By David Stratton | No one wants to speak out loud about a "recession-proof" industry, but Nevada is managing to sever itself from a jittery economy causing conniptions among retailers, restaurateurs and other consumer-oriented businesses – including the rest of the casino industry.
Despite higher energy prices, a volatile stock market, a slumping housing market and fears the economy may be heading into a recession, Nevada’s gaming industry posted its highest net income ever in fiscal 2007 – a combined $2.3 billion.
According to the state’s Gaming Control Board, Nevada’s 270 hotel-casinos had nearly $5.8 billion in earnings before taxes, interest, depreciation and amortization, or EBITDA – the indicator that analysts watch most closely.
The EBITDA, 23 percent of the resorts’ $25.3 billion in total revenue for the fiscal year that ended last June 30, compares with $5.4 billion in EBITDA in the previous fiscal year. The previous year’s revenue total was $24 billion and its net was $2.1 billion.
"This was the fifth straight year of increases in net income," GCB analyst Frank Streshley said. "If you look at the profit made during a slowing economy, it shows the industry was managing its expenses."
"Revenues are still increasing. Expenses are too, but at a much lower rate," he added.
In contrast, casinos elsewhere are not proving so resilient. From the riverboats of the Midwest and tribal casinos scattered across the country to gambling halls in less exotic parts of Nevada, operators are reporting slowing growth rates in recent months. In a number of places, revenues are actually down, sometimes by 5 percent or more.
"We’re seeing slowing growth in many markets across the country," said Joseph R. Greff, a gambling-industry analyst for Bear Stearns. "But I’d still say gaming is in far better shape than retail, restaurants or other discretionary consumer spending areas."
The differences reflect a wider disparity within the economy. Businesses in a variety of sectors that attract the most affluent customers and take advantage of foreigners from countries with strong currencies who are drawn to the glitter of Las Vegas and Manhattan are doing very well, while those dependent largely on middle-class buyers are having a harder time.
In Southern Nevada, one extra factor has been a booming Chinese economy, as wealthy Asian players are risking – and losing – money in record numbers inside the city’s most exclusive VIP lounges.
"Our numbers are up, up, up," said William P. Weidner, the president of Las Vegas Sands, the parent company of the Venetian and recently-opened Palazzo. With 7,000 combined rooms, the Venetian/Palazzo ranks as the one of the world’s largest hotels, yet the Venetian has been operating at an occupancy rate of 98.6 percent, he said.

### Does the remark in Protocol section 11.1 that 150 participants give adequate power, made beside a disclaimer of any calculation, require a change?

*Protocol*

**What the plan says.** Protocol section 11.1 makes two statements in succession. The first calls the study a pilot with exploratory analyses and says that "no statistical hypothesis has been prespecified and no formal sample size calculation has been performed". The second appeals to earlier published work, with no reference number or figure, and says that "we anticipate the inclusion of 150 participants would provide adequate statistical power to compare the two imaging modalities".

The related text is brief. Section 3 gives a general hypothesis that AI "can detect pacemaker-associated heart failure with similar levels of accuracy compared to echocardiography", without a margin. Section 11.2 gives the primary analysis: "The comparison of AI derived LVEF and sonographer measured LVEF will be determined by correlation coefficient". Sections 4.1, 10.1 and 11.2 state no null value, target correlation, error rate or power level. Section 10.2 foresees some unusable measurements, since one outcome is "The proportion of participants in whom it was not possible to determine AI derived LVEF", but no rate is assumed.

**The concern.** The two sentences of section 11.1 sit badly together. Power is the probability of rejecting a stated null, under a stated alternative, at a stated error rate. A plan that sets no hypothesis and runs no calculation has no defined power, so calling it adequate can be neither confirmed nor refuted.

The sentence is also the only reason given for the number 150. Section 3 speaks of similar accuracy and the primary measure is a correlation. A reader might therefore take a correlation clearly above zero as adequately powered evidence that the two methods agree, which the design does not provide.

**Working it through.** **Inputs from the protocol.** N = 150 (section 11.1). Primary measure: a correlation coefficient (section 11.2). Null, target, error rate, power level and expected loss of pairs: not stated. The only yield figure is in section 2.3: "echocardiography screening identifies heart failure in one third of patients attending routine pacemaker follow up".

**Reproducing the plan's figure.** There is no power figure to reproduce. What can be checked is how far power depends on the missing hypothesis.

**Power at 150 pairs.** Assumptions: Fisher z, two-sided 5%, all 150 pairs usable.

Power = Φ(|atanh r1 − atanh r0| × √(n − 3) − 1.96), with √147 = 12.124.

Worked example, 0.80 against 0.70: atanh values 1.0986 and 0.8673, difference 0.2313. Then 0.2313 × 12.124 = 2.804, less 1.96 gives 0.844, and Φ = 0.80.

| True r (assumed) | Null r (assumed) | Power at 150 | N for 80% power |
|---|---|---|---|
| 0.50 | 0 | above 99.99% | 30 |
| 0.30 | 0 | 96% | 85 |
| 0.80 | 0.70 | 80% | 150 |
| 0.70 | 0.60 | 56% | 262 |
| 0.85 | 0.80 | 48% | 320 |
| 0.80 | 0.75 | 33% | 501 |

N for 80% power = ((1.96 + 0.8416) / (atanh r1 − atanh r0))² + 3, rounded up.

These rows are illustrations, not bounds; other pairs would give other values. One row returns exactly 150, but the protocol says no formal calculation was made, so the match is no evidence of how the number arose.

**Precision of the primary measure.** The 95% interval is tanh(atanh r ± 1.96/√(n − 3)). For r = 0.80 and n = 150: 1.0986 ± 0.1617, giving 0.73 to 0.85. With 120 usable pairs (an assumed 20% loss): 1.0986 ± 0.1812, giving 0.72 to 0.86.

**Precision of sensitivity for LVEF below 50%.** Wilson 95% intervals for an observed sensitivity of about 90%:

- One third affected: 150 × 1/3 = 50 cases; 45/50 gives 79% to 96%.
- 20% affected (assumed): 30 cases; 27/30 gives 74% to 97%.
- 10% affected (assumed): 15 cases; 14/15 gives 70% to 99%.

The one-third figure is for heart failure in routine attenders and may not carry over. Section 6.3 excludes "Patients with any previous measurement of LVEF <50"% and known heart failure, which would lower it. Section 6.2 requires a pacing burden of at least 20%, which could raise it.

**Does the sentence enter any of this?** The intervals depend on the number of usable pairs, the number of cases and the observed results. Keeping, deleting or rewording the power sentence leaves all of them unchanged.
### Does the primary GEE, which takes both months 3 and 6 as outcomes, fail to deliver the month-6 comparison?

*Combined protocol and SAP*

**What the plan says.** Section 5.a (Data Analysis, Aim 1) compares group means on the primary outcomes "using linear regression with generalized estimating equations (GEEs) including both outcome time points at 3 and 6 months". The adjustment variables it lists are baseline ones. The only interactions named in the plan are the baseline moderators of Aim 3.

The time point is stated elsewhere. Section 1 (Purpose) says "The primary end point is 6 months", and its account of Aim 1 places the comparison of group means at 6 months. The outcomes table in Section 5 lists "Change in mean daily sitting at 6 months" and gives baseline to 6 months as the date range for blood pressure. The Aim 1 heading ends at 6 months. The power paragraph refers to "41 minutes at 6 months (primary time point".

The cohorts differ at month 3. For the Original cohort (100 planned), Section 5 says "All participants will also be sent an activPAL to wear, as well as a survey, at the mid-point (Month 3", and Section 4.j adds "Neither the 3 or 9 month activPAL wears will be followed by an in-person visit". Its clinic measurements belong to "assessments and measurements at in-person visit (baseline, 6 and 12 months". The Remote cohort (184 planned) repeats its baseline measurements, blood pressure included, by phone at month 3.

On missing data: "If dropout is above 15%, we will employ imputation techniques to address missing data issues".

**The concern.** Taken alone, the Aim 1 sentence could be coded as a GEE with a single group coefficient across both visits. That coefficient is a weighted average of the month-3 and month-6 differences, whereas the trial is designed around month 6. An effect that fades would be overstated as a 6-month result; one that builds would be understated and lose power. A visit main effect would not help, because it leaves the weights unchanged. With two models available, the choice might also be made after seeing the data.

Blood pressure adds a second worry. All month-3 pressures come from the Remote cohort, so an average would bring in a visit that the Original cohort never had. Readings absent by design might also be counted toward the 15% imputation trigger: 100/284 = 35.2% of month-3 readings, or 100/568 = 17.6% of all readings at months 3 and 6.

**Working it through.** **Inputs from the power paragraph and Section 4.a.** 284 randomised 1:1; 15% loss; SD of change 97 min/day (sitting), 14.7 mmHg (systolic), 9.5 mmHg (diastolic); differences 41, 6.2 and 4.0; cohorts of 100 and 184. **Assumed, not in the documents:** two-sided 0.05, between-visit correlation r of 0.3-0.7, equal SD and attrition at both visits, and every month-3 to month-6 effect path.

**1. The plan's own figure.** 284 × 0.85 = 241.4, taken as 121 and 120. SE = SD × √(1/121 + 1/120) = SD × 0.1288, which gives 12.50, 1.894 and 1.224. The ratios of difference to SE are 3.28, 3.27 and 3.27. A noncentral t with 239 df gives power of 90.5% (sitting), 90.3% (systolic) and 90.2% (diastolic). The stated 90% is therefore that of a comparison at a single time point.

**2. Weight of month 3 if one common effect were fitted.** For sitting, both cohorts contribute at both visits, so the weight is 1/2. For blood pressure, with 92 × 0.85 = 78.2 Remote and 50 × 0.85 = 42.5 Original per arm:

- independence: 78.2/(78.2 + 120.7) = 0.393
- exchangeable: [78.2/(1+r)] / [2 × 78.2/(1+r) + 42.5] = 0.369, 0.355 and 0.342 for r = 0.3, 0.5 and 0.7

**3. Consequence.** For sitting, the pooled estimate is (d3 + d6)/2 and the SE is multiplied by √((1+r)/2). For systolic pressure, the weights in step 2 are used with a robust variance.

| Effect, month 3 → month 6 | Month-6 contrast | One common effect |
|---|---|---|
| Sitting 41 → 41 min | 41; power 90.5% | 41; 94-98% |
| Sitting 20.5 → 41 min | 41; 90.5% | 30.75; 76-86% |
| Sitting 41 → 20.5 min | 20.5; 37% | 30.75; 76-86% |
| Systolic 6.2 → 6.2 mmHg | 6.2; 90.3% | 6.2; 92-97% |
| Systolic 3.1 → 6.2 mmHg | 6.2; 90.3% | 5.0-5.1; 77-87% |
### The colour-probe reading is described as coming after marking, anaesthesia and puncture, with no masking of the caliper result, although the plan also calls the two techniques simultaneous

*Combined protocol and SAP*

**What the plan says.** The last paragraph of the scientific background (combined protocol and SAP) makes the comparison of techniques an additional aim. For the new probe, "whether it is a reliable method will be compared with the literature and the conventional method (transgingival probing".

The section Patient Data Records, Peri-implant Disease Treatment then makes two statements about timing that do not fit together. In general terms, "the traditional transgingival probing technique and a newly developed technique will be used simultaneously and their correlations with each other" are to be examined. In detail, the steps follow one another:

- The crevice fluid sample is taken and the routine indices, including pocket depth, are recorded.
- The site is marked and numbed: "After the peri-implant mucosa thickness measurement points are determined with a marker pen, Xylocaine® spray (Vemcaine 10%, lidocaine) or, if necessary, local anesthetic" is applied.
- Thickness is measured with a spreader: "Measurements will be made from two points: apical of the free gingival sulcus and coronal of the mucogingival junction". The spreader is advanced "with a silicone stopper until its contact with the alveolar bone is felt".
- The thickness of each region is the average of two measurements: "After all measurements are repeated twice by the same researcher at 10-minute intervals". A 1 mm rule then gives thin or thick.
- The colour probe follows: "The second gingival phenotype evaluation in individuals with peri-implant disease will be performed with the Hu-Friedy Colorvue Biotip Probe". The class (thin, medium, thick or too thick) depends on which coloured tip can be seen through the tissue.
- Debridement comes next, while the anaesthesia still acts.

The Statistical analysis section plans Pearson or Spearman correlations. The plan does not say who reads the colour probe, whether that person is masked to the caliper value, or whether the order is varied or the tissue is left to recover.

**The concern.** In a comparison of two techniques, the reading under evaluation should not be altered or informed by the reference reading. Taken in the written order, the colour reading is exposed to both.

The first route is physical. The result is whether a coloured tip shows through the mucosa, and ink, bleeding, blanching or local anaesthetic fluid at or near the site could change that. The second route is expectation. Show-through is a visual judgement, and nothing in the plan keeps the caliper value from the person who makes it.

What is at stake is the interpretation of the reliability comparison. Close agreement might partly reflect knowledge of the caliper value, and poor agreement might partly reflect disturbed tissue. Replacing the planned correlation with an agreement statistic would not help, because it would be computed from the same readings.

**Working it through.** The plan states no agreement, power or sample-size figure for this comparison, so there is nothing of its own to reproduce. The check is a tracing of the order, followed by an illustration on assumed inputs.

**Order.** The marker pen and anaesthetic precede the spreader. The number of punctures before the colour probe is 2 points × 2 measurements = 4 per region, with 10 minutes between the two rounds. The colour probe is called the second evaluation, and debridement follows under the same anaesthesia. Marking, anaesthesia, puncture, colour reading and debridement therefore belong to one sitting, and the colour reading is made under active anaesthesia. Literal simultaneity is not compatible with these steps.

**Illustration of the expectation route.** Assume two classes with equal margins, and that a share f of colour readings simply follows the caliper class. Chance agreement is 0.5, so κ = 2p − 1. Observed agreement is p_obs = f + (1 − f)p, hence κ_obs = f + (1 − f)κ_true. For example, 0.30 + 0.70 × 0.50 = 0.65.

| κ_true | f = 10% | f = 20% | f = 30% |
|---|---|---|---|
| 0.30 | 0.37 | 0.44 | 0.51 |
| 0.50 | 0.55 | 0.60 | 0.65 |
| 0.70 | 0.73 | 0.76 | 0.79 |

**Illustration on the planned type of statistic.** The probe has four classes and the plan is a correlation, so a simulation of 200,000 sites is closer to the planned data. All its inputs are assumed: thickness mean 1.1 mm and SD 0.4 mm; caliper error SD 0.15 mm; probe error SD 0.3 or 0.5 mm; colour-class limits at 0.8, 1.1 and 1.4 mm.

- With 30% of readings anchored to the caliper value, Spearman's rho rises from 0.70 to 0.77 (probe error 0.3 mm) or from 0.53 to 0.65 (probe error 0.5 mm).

The Gaming Control Board report released last week shows some big expenses last fiscal year, including higher payroll totals for employees and increases in interest expense. But there was a drop in a catchall "other" category that includes various legal expenses, insurance premiums, garbage bills and other items.
Casino departments at the big Nevada resorts reported a total of $123 million in bad debt expenses and $2.1 billion in complimentary services to high-rolling gamblers.
While the combined expenses of casino, rooms, food and beverage departments increased by 3.6 percent from year to year, total revenue increased by 4.9 percent and net revenue increased by 8.9 percent.
The $25.3 billion in statewide gross revenues in fiscal 2007 includes $12.5 billion from casino games, up $671.7 million or 5.7 percent from the prior year.
As a percent of total revenues, casino games accounted for 49.4 percent of the total, up from 49 percent. Hotel rooms revenues amounted to $5.1 billion, or about 20 percent of the total. That percentage is unchanged from the previous year.
Restaurant income increased about 3 percent to $3.4 billion, or 13.5 percent of the total; and liquor and other bar sales increased about 7 percent to nearly $1.4 billion.
Other revenue, largely from leases of resort space to retail shops, restaurants or other businesses, increased 2.7 percent to $2.85 billion.
On the expense side, executives’ pay increased 5.5 percent, to $55.8 million. Payroll for administrative, non-departmental employees increased 5.8 percent to $1.24 billion; interest expenses increased 4.6 percent to $1.68 billion; and utility costs increased 4.7 percent to $443 million.
There was little change in advertising expenses, down 0.1 percent at $430.1 million; and "other" expenses decreased 2.5 percent to $1.57 billion.
All those costs are listed under general and administrative expense, which totaled $8.66 billion. That’s up 2.2 percent from the previous year.
In the separate "cost of sales" accounting category, a $14.3 billion total was 5.9 percent higher than the previous year’s total.
"Cost of sales" includes money spent on departmental payrolls and on supplies for all hotel-casino operations. That’s everything from new card decks for blackjack tables to food for restaurants and liquor for bars.
The category used up 56.6 percent of the gross revenue. General administrative costs took the rest. Both percentages were close to the percentages for the year before.
The report is based on financial data from 270 hotel-casinos that each grossed more than $1 million during the year and account for almost all of Nevada’s casino revenues.
A breakdown shows resorts on the Las Vegas Strip had gross revenues of $15.8 billion and a net win of $1.66 billion, up 33 percent. Downtown Las Vegas resorts reported total revenue of $1.1 billion and net win of $64.6 million, down 54 percent.
Major clubs in the Reno-Sparks area had a revenue total of $1.64 billion and a net profit of $116 million, up 2.8 percent. Clubs on Lake Tahoe’s south shore had total revenue of $527.9 million and a net win of $26.5 million, down nearly 43 percent.